Why I Switched from Sublime to Atom
By Randall Reed
Before Sublime, I didn’t know what I was missing
Writing Ruby in Sublime Text 2 was my first time using a modern text editor. Before I became a web developer (back in my Visual Studio days), I thought upgrading Notepad to Notepad2 or Notepad++ was all I could ever need.
Look that those line numbers! It highlights matching parens!
-A naive me
Then I was introduced to Sublime Text as part of the pre-work for the Flatiron School, a web development immersive program, and my eyes were opened.
Sublime Text was soooo much better than what I had been using all of my life! You could easily select multiple instances of a chunk of text (⌘+D), duplicate selections (⌘+⇧+D), create multiple cursors (⌘+click), and so much more!
So when I heard about Atom, I thought ‘It can’t be that different,’ and subsequently ignored it for a long time. A few months ago, I installed Atom so that I would have it available for pairing interviews if the candidate preferred. Slowly but surely, I have discovered features that have confirmed that I will never go back to Sublime. Here are a few of the most compelling ones.
1. Highlighting Changed Files
The first thing that caught my eye about Atom, and prompted me to keep trying it out, was changing the color of filenames based on their state. Whenever you add a new file, the filename shows up as green in the file tree in the side bar. Changed files are displayed in yellow, and that color scheme is applied recursively to the containing folders. This makes it a lot easier to find the files you’re working on at a glance, and also serves as a reminder to commit your changes periodically.
2. Resolving Whitespace Errors
To be honest, I don’t know why the Ruby Style Guide prescribes not having any whitespace at the end of each line, nor why every file must end with an empty line, but I try (not very hard) to follow the convention. Github conveniently highlights this extra whitespace in your diffs, and I have made a few PR rebases to address them, but it was only ever a minor nuisance.
Then I started working with a new team on a React project with a very fastidious linter that would cause our local test runs and CI builds to fail for any extra whitespace. It became a huge headache! Fortunately, I had recently discovered that Atom automatically resolves some whitespace errors for you whenever you save a file, and handily convinced my pair to switch.
Saving a file with whitespace errors in Atom
3. It’s Free!
So I don’t mind paying for software that I find useful, including Sublime Text. But software licenses can be tricky. It’s okay for me to use my personal license on my work laptop, as long as I remove it when I return the computer to my employer. But as a consultant, I cannot install my license on every pairing machine I use, nor do I want to ask my clients for licenses. The Sublime pop-up prompting you to purchase a license is a minor annoyance, but abrupt enough to interrupt your flow. On the other hand, Atom is open source and free to use.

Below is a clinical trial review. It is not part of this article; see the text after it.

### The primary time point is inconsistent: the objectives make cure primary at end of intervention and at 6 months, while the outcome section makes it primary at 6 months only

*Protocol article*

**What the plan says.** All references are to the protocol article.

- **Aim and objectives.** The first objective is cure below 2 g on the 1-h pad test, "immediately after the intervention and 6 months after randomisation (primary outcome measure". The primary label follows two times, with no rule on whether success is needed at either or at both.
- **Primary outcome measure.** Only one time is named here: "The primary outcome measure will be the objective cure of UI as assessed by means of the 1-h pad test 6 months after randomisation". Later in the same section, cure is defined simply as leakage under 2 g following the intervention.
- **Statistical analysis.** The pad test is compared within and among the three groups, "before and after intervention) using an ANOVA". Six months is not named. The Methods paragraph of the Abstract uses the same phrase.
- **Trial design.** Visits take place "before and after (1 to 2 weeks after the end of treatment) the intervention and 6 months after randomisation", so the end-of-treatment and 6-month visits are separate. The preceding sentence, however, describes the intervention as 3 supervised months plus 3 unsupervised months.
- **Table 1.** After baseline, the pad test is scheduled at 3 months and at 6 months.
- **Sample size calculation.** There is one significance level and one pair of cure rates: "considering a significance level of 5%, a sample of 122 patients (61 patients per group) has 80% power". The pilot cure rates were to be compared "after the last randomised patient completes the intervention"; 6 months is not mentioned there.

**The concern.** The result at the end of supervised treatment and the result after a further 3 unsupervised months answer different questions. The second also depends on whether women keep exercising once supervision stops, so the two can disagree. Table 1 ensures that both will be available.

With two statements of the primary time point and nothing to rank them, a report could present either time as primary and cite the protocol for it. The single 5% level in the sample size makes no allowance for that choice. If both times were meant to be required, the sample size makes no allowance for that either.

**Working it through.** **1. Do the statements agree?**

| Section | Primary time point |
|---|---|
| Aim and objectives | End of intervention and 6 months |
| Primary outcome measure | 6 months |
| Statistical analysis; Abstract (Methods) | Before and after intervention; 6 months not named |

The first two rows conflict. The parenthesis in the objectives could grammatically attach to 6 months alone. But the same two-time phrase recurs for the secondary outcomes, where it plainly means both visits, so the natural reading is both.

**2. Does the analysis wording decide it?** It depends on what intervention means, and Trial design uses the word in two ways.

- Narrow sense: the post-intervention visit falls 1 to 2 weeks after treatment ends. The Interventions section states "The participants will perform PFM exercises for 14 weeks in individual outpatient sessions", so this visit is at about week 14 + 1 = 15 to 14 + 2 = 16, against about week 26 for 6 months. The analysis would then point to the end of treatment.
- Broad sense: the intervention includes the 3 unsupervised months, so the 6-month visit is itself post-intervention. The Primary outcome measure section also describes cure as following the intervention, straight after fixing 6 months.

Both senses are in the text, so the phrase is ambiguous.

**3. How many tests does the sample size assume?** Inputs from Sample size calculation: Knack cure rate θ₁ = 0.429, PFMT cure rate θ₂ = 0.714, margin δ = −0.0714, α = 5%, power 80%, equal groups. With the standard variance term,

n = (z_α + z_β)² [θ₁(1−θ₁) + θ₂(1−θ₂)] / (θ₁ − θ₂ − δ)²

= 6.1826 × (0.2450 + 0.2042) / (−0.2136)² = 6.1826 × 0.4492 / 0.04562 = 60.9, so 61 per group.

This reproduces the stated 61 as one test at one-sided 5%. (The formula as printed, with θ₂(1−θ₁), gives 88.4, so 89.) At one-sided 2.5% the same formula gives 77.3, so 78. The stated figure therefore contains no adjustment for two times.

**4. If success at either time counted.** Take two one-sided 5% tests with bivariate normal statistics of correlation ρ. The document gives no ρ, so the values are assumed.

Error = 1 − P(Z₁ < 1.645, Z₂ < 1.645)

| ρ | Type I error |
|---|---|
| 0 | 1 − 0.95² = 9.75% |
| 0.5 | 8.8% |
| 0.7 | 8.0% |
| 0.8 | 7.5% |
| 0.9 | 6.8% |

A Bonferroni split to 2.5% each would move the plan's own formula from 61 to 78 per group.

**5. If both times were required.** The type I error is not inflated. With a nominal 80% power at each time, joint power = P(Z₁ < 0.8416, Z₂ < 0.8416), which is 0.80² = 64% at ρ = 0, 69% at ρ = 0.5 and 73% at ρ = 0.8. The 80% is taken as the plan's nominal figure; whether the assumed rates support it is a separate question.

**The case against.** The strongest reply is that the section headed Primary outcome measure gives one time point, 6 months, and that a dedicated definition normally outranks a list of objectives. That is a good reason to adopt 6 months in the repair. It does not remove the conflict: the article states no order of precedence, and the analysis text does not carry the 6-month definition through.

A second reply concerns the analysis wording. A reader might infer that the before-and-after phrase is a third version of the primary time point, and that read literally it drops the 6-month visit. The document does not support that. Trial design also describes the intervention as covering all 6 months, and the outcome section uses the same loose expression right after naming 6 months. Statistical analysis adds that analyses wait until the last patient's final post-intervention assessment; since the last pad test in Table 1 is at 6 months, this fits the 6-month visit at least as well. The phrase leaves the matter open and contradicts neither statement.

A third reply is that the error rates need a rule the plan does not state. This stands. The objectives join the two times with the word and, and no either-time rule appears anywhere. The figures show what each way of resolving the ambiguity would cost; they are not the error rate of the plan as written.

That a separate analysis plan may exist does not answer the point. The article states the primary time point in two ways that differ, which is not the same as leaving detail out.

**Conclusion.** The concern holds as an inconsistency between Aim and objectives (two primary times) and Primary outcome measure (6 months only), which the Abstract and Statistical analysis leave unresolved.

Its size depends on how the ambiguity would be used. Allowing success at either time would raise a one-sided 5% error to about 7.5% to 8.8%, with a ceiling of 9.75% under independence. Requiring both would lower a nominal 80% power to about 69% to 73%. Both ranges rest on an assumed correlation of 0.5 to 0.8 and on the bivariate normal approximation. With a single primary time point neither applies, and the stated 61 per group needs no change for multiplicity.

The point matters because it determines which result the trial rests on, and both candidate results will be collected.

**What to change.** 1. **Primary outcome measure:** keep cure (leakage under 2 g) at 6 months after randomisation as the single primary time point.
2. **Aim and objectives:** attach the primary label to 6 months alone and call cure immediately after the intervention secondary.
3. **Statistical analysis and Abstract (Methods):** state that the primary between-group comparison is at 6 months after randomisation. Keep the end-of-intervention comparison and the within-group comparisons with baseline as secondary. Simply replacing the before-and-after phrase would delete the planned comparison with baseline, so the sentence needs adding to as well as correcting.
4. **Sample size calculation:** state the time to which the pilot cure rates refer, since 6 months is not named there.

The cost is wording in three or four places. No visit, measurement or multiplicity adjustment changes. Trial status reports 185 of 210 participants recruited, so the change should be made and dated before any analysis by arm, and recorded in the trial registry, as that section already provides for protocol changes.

4. Out-of-the-box Executable
Granted, setting up your Sublime Text subl symlink only takes a minute, but it requires me to remember enough commands that it’s a discrete step on my personal ‘New Computer Setup’ gist. When you install Atom, you can run atom . from the command line immediately — no need for symlinks, path variables, or re-sourcing your bash profile.
5. Simpler package installation and preference management
Every time I wanted to search for and install a package in Sublime, I would have to google the command to bring up the menu (for your reference, ⌘+⇧+P then search for and select Package Control: Install Package). Similarly, I keep a gist file of my Sublime preferences so I can easily apply them on a new installation. With Atom, the user experience is refreshingly simple. Package installation is intuitive and the settings menu looks how you would expect.
And last but not least…
6. Dragging and dropping files!
Ok so this one I just discovered, and I still can’t believe it. I cannot tell you how many times (innumerable) I have tried to move a file between directories in Sublime Text by dragging it as you would in any other file explorer interface. Even though I know it doesn’t work, I still find myself futilely clicking and dragging periodically. Then I tried it in Atom, fully expecting the UI to not respond at all, like it always doesn’t, when suddenly the file moved and the name turned green (see #1)! This was the last straw that burned my bridge to ever returning to Sublime Text.
Note: I know some (all?) of the features I have described here are available in Sublime as installable packages, but honestly I’m not the kind of person to search these packages out. It would appear that Github took a page out of Apple’s playbook when building Atom and created something that ‘just works(seamlessly)’, and I am delighted.